Fort Worth golfers looking to tee off this year might have to pay more to do so.
The city of Fort Worth is proposing a $250 increase for individual and senior yearly passes and a $50 increase for youth yearly passes, according to the proposed city budget for the 2020 fiscal year.
Junior passes, for golfers under the age of 17, are proposed to increase by $50 to $150.
However, golfers might not even notice the price increase, said Dave Lewis, the assistant director of golf and athletics for the city of Fort Worth.
“What we’ve done is taken away surcharges, so you’re actually paying roughly the same amount, but you’re paying it up front instead of at the course,” Lewis said.
Golfers currentl pay either a $3, $6 or $8 surcharge depending on the course.
With these annual passes, golfers are able to play all 18 holes at the city’s three courses but will have to pay extra for golf carts.
Eighteen-hole golf carts will cost $14.78, increasing by $0.92 per ride, and 9-hole golf carts will cost $7.39, increasing by $0.46, according to the proposed city budget.
“You buy the pass and you show up and show your pass and you get to play,” Lewis said.
The budget is proposing golfers will be able to play “surcharge free” at Pecan Valley and Sycamore Creek, Lewis said, but will still have to pay surcharges at Rockwood because it is “the city’s
All of the courses in Fort Worth are special revenue enterprise funds, Lewis said, meaning Rockwood is able to keep all of the money it makes from the annual passes they sell.
Lewis said nearly 90% of the city’s golf play is at courses that are eliminating the surcharges.
Garrett Ellis, a golfer at Rockwood, called the proposed price increase “price gouging.”
“It definitely increases the number of rounds you will need to play to break even,” said Ryan O’Hanlon, a golfer at Rockwood, “but that’s doable for all the golf fanatics who own annual passes.”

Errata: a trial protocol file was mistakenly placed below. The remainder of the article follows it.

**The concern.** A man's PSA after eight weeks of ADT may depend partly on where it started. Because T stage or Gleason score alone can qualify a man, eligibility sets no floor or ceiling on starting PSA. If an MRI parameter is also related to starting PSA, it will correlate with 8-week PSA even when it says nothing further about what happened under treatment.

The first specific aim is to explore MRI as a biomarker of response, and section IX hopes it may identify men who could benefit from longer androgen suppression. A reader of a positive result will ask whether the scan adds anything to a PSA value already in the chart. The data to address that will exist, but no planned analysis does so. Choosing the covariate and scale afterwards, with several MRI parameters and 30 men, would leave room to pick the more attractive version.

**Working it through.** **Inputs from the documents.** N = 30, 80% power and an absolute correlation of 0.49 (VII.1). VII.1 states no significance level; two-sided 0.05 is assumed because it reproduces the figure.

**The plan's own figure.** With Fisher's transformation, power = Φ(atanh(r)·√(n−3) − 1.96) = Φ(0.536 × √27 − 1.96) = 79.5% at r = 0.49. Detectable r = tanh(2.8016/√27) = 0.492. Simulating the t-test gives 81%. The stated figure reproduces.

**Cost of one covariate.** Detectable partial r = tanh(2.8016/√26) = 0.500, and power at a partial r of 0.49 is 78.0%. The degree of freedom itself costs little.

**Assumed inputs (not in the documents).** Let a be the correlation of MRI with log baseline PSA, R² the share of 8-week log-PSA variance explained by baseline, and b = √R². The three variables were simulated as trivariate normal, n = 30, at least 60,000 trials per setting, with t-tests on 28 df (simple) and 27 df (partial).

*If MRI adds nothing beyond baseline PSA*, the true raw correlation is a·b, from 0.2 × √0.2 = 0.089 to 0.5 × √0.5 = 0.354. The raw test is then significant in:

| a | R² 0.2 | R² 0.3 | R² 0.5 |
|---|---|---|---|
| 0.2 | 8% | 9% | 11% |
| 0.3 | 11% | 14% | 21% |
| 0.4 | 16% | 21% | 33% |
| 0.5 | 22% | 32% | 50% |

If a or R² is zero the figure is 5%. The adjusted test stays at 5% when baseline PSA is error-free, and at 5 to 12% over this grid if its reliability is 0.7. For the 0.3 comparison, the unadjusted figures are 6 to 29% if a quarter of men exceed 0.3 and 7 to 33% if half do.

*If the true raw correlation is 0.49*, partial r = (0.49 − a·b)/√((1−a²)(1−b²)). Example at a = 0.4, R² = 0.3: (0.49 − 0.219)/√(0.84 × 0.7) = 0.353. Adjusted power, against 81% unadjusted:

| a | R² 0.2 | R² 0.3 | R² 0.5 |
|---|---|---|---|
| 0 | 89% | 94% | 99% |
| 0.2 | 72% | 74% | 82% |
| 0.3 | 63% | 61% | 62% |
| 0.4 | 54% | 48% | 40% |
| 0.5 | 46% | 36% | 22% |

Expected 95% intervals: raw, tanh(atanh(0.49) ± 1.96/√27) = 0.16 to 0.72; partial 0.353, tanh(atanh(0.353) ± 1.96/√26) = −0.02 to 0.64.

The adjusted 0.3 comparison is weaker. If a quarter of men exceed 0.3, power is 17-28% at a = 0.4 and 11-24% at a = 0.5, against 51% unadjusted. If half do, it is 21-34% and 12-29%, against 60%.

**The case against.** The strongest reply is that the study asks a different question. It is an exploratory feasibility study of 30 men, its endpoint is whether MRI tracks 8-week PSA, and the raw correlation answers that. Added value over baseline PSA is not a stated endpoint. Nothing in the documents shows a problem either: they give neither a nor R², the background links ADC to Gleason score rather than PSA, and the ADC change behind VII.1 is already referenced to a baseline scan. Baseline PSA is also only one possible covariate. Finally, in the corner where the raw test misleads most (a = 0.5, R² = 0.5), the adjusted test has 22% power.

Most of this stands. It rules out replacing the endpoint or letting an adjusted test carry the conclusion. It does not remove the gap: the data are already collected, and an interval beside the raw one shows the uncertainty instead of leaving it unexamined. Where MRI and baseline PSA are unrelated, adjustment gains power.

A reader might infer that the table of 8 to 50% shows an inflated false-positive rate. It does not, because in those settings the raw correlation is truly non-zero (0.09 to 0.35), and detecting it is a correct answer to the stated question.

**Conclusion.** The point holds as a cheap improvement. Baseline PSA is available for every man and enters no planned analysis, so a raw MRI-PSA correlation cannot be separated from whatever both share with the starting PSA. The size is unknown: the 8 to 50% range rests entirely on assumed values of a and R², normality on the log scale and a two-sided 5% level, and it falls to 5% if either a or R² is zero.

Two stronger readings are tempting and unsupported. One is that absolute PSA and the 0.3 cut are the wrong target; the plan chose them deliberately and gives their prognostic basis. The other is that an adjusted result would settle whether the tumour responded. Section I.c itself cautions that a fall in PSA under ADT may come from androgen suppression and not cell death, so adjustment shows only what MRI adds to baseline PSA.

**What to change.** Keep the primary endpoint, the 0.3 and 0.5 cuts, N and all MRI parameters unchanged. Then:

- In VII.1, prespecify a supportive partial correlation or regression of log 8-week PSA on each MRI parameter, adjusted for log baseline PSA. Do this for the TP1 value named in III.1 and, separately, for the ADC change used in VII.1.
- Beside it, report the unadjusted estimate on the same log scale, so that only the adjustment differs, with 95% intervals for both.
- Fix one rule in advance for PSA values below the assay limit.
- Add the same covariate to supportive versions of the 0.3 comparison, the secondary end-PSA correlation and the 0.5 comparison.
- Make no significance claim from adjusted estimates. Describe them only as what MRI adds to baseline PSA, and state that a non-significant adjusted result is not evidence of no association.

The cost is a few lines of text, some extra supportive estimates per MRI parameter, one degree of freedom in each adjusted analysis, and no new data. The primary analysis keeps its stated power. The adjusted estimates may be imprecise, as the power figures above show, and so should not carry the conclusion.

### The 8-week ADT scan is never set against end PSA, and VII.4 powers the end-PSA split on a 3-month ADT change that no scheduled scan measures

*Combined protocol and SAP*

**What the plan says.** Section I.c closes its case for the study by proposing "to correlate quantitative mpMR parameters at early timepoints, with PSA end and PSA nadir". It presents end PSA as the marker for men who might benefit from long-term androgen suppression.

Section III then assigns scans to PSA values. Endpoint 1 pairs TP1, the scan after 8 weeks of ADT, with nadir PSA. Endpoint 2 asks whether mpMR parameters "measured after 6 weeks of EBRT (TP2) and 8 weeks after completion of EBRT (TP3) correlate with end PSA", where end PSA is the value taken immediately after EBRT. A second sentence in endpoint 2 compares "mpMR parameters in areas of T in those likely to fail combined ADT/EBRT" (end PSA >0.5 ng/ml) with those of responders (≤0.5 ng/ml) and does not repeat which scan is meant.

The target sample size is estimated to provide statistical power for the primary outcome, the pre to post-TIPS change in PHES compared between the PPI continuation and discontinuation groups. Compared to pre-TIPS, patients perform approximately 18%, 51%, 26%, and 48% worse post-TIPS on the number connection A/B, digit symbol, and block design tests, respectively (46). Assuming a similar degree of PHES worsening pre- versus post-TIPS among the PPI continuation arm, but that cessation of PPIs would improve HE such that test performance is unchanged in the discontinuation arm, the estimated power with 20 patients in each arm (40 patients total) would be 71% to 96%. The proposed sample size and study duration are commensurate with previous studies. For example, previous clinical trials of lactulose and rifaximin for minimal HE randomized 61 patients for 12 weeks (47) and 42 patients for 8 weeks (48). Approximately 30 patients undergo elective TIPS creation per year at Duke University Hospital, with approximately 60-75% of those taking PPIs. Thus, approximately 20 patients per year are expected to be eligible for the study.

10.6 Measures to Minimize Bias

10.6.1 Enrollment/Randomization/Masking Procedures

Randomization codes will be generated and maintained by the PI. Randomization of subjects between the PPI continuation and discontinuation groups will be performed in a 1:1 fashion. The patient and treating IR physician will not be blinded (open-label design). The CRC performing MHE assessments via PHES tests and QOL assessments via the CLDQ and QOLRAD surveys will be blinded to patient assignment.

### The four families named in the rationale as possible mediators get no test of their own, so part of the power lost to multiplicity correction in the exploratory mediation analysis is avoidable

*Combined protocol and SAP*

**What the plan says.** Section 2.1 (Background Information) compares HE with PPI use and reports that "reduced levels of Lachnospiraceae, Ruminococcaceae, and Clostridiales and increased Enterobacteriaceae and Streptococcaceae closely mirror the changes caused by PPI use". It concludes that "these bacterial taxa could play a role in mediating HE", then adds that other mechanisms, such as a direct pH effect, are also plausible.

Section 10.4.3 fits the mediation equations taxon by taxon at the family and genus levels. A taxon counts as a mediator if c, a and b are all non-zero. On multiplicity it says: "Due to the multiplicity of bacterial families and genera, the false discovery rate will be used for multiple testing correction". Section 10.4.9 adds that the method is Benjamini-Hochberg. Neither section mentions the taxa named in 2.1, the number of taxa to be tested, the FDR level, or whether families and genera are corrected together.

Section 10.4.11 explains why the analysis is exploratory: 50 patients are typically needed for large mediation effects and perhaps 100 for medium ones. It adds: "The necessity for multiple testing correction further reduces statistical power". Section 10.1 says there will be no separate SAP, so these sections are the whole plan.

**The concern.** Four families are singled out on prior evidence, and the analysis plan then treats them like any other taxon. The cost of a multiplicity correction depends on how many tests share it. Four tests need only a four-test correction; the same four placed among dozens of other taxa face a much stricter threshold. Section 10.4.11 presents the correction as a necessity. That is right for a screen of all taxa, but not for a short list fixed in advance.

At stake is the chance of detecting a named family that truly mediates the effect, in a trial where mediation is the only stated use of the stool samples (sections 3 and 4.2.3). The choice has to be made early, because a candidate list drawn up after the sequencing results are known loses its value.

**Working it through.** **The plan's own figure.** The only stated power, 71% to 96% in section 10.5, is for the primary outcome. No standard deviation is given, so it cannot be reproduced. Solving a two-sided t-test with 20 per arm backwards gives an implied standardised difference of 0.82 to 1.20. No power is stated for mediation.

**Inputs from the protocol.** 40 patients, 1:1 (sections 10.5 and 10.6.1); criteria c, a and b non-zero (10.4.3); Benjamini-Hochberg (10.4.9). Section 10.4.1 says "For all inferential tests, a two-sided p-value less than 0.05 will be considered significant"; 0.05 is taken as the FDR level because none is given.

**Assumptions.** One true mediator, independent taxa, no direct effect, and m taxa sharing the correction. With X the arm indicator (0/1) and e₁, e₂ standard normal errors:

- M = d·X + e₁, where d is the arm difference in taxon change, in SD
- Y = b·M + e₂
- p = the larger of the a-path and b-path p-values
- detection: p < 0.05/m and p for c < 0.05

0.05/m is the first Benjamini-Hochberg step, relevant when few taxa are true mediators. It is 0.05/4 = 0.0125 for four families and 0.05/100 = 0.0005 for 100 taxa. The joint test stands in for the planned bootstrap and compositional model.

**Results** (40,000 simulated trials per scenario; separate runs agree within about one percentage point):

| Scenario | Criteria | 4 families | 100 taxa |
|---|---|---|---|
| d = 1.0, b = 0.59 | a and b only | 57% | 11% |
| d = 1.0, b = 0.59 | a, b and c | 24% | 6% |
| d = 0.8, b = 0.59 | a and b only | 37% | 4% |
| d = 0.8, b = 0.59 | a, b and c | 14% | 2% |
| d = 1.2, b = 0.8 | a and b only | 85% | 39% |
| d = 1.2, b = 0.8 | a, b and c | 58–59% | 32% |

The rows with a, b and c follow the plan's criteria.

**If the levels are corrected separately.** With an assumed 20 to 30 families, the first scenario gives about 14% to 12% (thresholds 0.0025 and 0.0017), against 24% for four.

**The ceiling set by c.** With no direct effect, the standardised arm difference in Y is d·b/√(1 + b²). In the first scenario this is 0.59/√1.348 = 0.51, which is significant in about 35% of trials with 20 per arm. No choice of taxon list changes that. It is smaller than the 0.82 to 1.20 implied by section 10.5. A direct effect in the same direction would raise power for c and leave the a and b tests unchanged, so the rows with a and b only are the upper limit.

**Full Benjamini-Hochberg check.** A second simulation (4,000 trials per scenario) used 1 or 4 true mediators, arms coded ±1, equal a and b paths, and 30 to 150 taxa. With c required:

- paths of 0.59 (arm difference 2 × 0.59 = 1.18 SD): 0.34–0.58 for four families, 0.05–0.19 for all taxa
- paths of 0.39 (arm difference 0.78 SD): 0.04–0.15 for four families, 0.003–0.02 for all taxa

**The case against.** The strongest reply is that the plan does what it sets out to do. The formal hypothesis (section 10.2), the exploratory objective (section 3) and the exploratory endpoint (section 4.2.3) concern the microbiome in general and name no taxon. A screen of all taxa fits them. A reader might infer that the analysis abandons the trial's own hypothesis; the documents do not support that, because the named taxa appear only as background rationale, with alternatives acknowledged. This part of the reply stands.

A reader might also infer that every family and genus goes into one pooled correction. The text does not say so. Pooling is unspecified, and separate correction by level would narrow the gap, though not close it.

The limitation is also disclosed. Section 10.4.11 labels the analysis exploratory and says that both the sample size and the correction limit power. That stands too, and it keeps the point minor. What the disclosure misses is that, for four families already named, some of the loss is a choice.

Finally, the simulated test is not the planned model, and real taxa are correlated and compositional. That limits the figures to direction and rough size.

While there is no hard data to prove that golfers are in support of the proposed changes, Lewis said the city has a lot of anecdotal data.
“We’ve heard from golfers, ‘Look, we’d rather pay once instead of keep coming out of pocket,'” he said.
Lewis also said the city hopes the proposed changes will encourage people to play more.
However, Ellis had the opposite opinion, calling the price increase “a deterrent.”
“It’s easier to get them in, get them logged, and send them out rather than having an actual cash transaction as well,” Lewis said. “It should help a lot more on that side and getting people processed faster.”
O’Hanlon said he’s never had any problems paying surcharges at courses and doesn’t think there is any desperate need to eliminate that process.
“There’s no issue, especially if you’re here early to tee off,” O’Hanlon said.
Neither Ellis nor O’Hanlon have annual passes and are not interested after learning about the proposed price increases.
For people who are not able to pay the $250 increase out of pocket, Lewis said the city will implement a payment plan that will break up the payment over the year.